The numbers of householders in Great Britain struggling to pay their monthly bills has increased dramatically according to the results of a new survey.
Conducted by financial services company Legal & General, the "Moneymood Survey" found that around 2.6 million people were facing hardship because they didn't earn enough to keep on top of their bills. Increases in the costs of utilities - such as gas and electricity prices - have left people struggling.
This figure represents an increase of 756,000 - compared to the 1.9 million highlighted in a similar survey conducted last year (2013).
The average shortfall encountered by these households was also found to have increased by more than 50 per cent in a year - rising to £85.
Legal & General's survey results come despite a recent fall in inflation - currently 1.9 per cent.
Chief executive officer for Legal & General Assurance Society, John Pollock, commented on the findings of its Moneymood Survey.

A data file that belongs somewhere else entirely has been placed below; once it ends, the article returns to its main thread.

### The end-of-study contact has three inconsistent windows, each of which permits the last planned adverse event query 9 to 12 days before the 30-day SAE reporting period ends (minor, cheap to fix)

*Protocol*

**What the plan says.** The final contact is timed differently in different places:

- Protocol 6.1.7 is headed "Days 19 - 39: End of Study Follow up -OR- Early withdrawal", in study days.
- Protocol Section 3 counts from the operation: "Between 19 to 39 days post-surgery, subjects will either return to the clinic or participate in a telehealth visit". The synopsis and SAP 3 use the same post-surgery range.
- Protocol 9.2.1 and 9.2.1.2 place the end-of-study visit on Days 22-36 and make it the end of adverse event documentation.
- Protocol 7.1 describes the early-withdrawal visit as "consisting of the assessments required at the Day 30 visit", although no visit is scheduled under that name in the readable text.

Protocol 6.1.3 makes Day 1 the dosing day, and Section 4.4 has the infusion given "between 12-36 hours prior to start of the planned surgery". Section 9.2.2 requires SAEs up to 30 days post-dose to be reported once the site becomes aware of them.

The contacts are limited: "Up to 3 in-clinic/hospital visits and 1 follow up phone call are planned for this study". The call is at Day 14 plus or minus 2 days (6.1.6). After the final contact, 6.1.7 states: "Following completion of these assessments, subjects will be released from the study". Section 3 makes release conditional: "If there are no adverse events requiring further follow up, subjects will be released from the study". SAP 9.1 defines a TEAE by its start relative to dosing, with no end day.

He said: "Despite January inflation falling below two per cent for the first time in 10 years, our survey shows we are not yet seeing any strong signs of recovery in household finances.
"Gas and electricity costs are not yet showing signs of coming down and this may be a key factor in holding back improvement of household finances.
"The ONS (Office for National Statistics) reported that the cost of gas and electricity has been one of the largest contributors to inflation over the last 27 months," he added.
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